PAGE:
HOUSTON (ICIS)--The head of the American Fuel & Petrochemical Manufacturers (AFPM) proposed on Friday that the US should consider moving away from an ethanol-blending standard and phasing in one that sets a minimum octane rating for gasoline.Unleaded '95 E10' is 95 octane gasoline containing 10% ethanol. (Photo by PhotoAlto/REX/Shutterstock)
That standard could require US gasoline to have a 95-RON octane rating, said Chet Thompson, CEO of the AFPM. He made his comments before the US House Energy and Commerce Subcommittee on the Environment.
Such a rule would be more flexible since it would allow companies to meet the octane target with any blendstock, whether it comes from an oil refinery or an ethanol plant. Ethanol itself is a powerful octane booster.
Thompson's proposal comes as US refiners struggle to meet the ethanol-blending requirement of the Renewable Fuel Standard (RFS).
The RFS required US gasoline to have ever-increasing amounts of ethanol. Refiners can satisfy the RFS mandate by blending ethanol into their gasoline or by purchasing credits, known as renewable identification numbers (RINs).
Recently, the volumes of ethanol blending called for by the RFS has collided with the limits of the US automobile fleet. Many vehicles are only approved to use gasoline blends containing 10% ethanol (E10). Anything past that level could void the warranty of the vehicle.
As average US blend rates approach this 10% level, refiners have increasingly relied on RINs to comply with the RFS. This has caused prices for RINs to rise rapidly.
"For most refiners, RFS compliance costs now dwarf many other expenses, threatening the long-term viability of many," Thompson said.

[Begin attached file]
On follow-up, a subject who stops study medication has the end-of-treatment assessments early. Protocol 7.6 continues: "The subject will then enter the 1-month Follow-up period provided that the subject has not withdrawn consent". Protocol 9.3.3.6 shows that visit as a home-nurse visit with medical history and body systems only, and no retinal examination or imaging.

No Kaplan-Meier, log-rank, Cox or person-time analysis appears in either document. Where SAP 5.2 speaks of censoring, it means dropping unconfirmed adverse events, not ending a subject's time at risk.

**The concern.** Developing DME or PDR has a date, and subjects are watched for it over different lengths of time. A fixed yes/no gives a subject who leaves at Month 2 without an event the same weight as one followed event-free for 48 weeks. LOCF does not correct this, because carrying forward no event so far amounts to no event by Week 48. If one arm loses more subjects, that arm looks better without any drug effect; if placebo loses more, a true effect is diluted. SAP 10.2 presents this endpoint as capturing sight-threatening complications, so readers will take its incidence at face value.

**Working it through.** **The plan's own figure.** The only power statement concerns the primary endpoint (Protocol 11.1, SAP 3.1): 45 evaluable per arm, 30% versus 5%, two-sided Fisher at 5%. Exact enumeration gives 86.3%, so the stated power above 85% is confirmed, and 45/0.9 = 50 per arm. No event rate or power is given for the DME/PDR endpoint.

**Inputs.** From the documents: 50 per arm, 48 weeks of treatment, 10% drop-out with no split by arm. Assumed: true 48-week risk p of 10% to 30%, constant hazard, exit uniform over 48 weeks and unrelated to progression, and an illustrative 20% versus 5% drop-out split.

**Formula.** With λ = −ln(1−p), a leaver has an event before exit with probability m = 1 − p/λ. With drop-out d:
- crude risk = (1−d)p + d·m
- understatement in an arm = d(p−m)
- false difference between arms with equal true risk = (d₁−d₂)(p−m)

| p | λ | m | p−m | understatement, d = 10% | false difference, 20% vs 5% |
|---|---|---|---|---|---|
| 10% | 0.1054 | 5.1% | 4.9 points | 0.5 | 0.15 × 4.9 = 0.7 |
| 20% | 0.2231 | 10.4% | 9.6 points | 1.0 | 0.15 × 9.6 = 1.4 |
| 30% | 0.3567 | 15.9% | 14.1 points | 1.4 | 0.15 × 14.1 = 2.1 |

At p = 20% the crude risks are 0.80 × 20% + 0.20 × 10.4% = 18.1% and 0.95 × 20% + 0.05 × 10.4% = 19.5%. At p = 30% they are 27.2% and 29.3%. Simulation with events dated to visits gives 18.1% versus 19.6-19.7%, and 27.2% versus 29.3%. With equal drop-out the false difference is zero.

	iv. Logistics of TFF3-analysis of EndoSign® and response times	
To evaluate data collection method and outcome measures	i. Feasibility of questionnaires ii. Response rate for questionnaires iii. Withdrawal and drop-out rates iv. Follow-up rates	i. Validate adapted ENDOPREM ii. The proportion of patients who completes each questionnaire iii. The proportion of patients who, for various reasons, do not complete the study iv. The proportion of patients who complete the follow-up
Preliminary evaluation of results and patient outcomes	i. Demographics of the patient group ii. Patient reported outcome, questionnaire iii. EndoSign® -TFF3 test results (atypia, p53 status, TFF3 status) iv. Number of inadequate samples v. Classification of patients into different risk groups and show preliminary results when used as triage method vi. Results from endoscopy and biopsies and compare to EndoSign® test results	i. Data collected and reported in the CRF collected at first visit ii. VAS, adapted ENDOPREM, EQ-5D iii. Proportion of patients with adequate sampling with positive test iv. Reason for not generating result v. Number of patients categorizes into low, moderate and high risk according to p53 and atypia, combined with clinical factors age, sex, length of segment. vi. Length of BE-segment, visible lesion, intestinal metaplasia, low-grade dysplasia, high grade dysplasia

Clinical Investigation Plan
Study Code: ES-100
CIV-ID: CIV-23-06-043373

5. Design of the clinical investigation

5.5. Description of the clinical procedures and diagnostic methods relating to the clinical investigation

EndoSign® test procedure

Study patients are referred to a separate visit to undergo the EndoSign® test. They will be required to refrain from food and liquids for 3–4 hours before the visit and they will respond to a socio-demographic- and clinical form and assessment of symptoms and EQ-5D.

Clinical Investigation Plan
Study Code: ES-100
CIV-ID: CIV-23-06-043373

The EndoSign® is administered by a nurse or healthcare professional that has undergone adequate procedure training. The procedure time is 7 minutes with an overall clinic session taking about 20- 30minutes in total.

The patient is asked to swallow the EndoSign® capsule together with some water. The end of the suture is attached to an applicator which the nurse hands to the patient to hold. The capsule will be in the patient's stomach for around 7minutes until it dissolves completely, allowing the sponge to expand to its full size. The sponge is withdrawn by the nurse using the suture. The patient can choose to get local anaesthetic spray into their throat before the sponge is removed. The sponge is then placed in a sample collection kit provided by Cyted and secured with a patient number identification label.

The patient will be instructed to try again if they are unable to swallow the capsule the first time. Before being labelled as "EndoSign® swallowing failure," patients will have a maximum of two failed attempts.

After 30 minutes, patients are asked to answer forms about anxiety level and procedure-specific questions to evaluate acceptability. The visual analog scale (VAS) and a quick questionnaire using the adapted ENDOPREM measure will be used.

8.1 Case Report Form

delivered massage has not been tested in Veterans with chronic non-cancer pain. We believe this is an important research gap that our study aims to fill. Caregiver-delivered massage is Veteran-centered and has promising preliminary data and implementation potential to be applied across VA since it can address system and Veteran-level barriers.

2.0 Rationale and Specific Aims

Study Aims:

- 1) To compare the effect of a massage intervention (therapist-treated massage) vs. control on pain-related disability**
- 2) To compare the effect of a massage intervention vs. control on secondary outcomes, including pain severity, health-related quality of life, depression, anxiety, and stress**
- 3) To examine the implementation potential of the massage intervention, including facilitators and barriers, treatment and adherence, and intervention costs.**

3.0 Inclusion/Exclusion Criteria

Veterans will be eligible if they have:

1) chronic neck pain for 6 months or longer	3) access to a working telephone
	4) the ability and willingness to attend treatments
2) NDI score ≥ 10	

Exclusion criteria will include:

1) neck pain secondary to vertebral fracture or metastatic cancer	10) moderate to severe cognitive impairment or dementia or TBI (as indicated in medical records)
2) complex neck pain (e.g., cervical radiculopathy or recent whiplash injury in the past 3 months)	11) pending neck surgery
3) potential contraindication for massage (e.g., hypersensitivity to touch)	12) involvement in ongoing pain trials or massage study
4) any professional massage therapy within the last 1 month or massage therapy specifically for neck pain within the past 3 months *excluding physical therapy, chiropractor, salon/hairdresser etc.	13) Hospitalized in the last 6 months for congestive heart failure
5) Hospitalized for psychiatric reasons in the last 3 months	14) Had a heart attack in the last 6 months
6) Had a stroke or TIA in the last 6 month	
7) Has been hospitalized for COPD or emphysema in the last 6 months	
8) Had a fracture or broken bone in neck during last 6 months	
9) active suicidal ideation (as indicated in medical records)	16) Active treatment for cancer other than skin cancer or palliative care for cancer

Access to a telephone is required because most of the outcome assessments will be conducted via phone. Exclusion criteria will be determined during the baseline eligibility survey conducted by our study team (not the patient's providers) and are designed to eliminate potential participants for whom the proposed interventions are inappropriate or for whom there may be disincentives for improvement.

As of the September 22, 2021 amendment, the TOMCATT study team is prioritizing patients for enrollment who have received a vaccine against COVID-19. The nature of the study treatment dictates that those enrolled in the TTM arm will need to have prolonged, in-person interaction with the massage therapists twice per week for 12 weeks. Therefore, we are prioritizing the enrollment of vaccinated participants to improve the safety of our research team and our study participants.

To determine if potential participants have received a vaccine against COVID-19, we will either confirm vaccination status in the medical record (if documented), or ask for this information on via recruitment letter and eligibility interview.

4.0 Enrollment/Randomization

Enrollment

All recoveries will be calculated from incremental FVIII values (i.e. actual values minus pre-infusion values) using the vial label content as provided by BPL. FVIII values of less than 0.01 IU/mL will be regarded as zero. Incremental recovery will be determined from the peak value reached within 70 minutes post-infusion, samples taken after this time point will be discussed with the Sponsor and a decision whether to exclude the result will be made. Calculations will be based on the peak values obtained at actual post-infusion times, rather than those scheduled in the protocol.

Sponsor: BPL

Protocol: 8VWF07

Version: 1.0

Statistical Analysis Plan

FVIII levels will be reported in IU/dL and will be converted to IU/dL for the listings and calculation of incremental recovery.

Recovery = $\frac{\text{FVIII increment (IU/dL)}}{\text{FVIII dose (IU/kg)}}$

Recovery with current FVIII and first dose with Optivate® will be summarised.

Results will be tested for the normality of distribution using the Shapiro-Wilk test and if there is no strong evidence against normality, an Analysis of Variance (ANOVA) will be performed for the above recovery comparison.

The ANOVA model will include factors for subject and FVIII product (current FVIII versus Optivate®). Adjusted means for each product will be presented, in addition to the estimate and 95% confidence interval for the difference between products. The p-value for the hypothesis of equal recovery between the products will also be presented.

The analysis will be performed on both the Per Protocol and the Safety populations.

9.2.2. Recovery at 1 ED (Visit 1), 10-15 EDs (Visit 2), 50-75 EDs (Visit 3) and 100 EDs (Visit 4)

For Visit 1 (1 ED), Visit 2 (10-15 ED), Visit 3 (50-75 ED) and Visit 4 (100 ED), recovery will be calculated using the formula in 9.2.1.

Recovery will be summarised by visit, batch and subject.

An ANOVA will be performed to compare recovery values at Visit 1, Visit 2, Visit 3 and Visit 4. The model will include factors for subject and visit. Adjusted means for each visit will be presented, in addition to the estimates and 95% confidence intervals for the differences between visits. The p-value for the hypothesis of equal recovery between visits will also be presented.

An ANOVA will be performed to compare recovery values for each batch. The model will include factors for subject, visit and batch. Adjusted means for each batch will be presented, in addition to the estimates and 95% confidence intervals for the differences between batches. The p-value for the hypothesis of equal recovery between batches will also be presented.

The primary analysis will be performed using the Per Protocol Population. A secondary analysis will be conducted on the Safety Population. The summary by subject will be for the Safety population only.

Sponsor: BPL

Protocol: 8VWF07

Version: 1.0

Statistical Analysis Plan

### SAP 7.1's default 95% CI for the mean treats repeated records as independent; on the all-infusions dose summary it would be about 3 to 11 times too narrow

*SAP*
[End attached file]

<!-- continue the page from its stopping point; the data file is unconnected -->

One refiner, Philadelphia Energy Solutions (PES) went bankrupt and blamed its financial problems partly on RINs.
President Donald Trump had recently proposed allowing automobiles to consume blends of 15% ethanol (E15) year round. Right now, the fuel is restricted to the winter.
Under Thompson's proposal, E15 would be among the several ways that refiners could meet an 95-RON octane standard.
“A 95-RON octane performance standard, if done correctly — with a sunset of the RFS, a reasonable phase-in and robust market competition — has the potential to benefit consumers and all stakeholders, compared to the status quo," he said.
An octane standard would provide other benefits as well.
Automobile producers are relying on high-compression engines to meet fuel-efficiency standards, and these engines typically require higher octane fuels.
A fuel standard based on octane instead of ethanol could satisfy rising demand for higher octane fuels in the most cost-efficient manner.
“US fuel and transportation policy is at a crossroads," Thompson said. "The auto industry faces enormous challenges in meeting increasing fuel efficiency targets, the refining industry is dealing with an expensive, inefficient and unworkable Renewable Fuel Standard, and fuel marketers and the biofuel industry are faced with constant uncertainty and never-ending debates about the RFS, making for a very challenging business environment."
He added: “Although we believe this option has the most potential, we know that it would raise many challenges and require a significant investment for our industry, which is why it cannot be considered in addition to the RFS.”
Refineries make several products that can boost octane ratings for gasoline.
Catalytic reformers produce benzene, toluene and xylenes (BTX) in addition to other octane-boosting blendstocks.
Alkylation units produce octane-boosting products by reacting isobutane with propylene made in fluid catalytic cracking (FCC) units.
US regulations prohibit methyl tertiary butyl ether (MTBE).